Weekly round-up: Debuting our first video review, delving into Article 50, and anyone for a spot of (VW) Golf?
The news this week has been dominated by the B word that won’t go away: Brexit. Yes, nine months after the British electorate voted to leave the European Union and, after months of speculation and uncertainty, Wednesday saw prime minister Theresa May officially trigger Article 50 and make our intentions official.
But what does that mean for the UK’s burgeoning UK-based automotive industry? Currently Honda, Jaguar, Land Rover, Mini, Nissan and Toyota all have factories in the UK, with the automotive sector employing around 800,000 people. Pre-referendum, the industry benefited from substantial investment, with Sunderland’s Nissan plant securing contracts to build the Qashqai, Juke and Leaf models. Understandably, everyone is a bit concerned.
And how does this affect you, the leaser? Finance regulation currently derives from EU legislation, and this regulation will remain applicable until any changes are made so there’s reason to be cautiously optimistic for now. The Financial Conduct Authority has stated that firms must “continue to abide by their obligations under UK law, including those derived from EU law and continue with implementation plans for legislation that is still to come into effect”.
The price of new cars are expected to rise as formal Brexit discussions commence. In fact some manufacturers have already increased prices, citing the lower value of the pound as the primary factor.
As for fuelling, you’ll have noticed the constant fluctuations in price in the past nine months. This is due to the pound’s value being down and crude oil prices on the up, so these rises inevitably trickle down to the forecourt.
Post-Brexit, the AA suggested that ‘a worst case scenario’ is that 18.7p will be added to the cost of a litre of fuel. For an average two-car family that fills up every fortnight, this will add around £500 per year to your motoring outgoings.
While Nissan may be worried about the ramifications of us leaving the EU, one thing they don’t have to worry about is their new Micra.
With UK order books now open, the manufacturer is going full-speed-ahead in trying to change motorist’s opinions about a car that, until recently, was a bit of a punchline. That’s seen them launch a new marketing campaign which promotes the Micra as the perfect partner for today’s driver called ‘Meet the Accomplice’ which is based on Bonnie and Clyde and goes a long way to redefining expectations. And having driven the car already, redefine is exactly what it does – from the updated look and sporty handling to exceptional refinement and strong residuals, it is, frankly, superb.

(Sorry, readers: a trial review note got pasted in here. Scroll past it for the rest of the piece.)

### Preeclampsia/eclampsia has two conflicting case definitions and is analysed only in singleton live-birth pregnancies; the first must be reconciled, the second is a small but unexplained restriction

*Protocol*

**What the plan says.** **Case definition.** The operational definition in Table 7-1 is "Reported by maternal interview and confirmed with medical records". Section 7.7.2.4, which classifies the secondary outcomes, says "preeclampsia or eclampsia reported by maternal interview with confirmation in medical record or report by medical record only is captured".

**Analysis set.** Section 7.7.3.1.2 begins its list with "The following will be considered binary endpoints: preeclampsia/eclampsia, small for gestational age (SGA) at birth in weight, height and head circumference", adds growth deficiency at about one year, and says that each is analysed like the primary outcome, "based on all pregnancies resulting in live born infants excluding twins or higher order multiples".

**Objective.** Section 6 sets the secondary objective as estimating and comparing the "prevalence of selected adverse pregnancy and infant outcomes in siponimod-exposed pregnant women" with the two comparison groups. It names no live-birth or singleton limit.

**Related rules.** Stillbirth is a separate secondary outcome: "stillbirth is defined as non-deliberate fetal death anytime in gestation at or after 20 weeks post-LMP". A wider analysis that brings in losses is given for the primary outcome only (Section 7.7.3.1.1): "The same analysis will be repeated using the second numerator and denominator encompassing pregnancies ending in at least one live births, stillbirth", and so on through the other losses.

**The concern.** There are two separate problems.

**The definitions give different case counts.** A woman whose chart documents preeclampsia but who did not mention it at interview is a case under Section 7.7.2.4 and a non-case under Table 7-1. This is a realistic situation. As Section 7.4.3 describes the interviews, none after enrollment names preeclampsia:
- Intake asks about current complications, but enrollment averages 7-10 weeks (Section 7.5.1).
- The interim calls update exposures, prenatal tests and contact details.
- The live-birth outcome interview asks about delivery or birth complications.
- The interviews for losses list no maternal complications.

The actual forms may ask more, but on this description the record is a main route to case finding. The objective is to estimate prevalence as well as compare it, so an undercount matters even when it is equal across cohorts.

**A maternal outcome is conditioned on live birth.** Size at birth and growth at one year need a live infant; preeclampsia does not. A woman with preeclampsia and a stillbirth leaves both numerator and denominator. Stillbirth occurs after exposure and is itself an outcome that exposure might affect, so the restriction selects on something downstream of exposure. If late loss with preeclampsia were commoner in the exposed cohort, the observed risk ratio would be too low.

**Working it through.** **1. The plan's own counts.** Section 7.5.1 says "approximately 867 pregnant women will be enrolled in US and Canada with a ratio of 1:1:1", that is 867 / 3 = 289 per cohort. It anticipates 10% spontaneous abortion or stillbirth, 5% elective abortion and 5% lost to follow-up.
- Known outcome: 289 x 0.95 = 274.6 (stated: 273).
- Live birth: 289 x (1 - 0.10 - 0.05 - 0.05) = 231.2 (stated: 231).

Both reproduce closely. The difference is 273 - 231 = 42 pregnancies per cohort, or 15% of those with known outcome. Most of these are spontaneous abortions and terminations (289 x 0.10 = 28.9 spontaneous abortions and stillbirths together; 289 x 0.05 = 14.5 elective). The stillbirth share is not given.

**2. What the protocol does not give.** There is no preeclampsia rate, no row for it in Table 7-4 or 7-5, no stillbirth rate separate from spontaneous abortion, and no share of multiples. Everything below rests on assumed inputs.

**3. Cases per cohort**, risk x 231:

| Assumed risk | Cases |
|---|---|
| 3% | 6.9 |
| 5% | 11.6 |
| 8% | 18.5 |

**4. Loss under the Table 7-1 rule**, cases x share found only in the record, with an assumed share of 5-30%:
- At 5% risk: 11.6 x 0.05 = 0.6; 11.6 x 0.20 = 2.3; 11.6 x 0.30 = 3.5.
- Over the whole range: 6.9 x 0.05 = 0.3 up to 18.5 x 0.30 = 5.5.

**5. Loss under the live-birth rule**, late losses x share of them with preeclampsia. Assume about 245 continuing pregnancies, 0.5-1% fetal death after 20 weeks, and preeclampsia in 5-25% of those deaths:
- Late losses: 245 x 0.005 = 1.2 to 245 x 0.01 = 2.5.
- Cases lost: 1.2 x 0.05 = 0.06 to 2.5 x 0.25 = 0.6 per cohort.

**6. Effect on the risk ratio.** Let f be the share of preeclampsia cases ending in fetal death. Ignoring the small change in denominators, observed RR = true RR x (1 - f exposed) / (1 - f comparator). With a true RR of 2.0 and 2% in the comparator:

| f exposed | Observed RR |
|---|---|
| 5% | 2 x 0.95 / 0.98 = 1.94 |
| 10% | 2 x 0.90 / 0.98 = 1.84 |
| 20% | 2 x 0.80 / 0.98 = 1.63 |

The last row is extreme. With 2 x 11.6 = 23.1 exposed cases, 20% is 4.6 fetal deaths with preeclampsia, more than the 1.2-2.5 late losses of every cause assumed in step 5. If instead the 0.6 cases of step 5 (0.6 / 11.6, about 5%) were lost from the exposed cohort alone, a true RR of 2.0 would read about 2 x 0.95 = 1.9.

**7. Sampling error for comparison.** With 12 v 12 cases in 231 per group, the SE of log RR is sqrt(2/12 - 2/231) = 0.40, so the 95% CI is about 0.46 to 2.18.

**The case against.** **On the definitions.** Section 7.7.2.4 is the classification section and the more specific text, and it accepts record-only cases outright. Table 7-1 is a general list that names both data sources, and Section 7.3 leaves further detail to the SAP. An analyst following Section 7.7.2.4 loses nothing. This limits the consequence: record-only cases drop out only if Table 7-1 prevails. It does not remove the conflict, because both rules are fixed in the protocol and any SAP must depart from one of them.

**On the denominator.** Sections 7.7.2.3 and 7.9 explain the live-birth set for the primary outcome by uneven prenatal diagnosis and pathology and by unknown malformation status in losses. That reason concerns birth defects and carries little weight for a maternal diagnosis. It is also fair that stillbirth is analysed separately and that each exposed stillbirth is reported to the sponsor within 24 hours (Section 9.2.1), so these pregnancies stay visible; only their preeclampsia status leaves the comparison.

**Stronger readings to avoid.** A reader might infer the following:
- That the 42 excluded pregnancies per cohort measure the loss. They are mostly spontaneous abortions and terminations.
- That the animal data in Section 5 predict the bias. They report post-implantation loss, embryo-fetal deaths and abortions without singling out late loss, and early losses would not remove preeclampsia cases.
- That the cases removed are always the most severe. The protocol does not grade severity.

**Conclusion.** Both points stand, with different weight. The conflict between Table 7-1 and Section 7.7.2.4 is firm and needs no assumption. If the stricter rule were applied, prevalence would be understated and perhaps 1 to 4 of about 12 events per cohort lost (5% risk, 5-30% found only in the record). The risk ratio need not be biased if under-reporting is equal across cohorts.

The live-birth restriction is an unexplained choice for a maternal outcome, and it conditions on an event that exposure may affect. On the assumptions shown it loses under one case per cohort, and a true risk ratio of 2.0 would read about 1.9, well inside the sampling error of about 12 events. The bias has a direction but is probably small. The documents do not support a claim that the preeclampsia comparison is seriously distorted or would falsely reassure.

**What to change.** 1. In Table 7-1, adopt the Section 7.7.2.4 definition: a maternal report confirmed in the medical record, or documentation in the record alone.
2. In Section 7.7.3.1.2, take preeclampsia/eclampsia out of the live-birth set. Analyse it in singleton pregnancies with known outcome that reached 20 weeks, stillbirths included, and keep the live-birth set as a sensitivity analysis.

One car that never has to redefine expectations is the Volkswagen Golf. As the fourth best-selling car of 2016, and number one for most searched and most enquired vehicle on ContractHireAndLeasing.com – anyone can and will drive it because it has a well-earned reputation for reliable engines, unparalleled durability, and agreeable styling.
Though the 2017 facelift is subtle there are a few nifty new features, engine options, and a general freshening up to the model which means the Golf very much remains the Golf - it is a car that will continue to appeal to anyone and everyone as our review attests.
Speaking of reviews, we’re happy to debut our first ever video review! Featuring the sparkling wit of Howard Ritchie, he recently put our Car of the Year, the Mercedes E-Class, through its paces. Perhaps more impressively he also managed to perform a perpendicular park remotely with a smartphone and make friends through its 24/7 concierge service after forgetting Mothers’ Day. Legend.
These cars are all in the here and now. If you want to get a hint at what’s coming in the near-future check out our comprehensive list of upcoming events and car launches. The Shanghai Motor Show is one such event, and already Skoda has already given the motoring world a bit of a shock by revealing its plans for an all-new electric car named the Vision E.
The Vision E will take the form of a large crossover and, while this is only a concept, we can expect many design traits to be carried over to production models. The Vision E is actually larger than the company’s current flagship Kodiaq SUV, however they said it shouldn’t be treated as an all-out SUV, and that the “gently sloping roof line” resembles a coupe.
Speaking of that, I’m going to gently slope out of the office. Have a great weekend!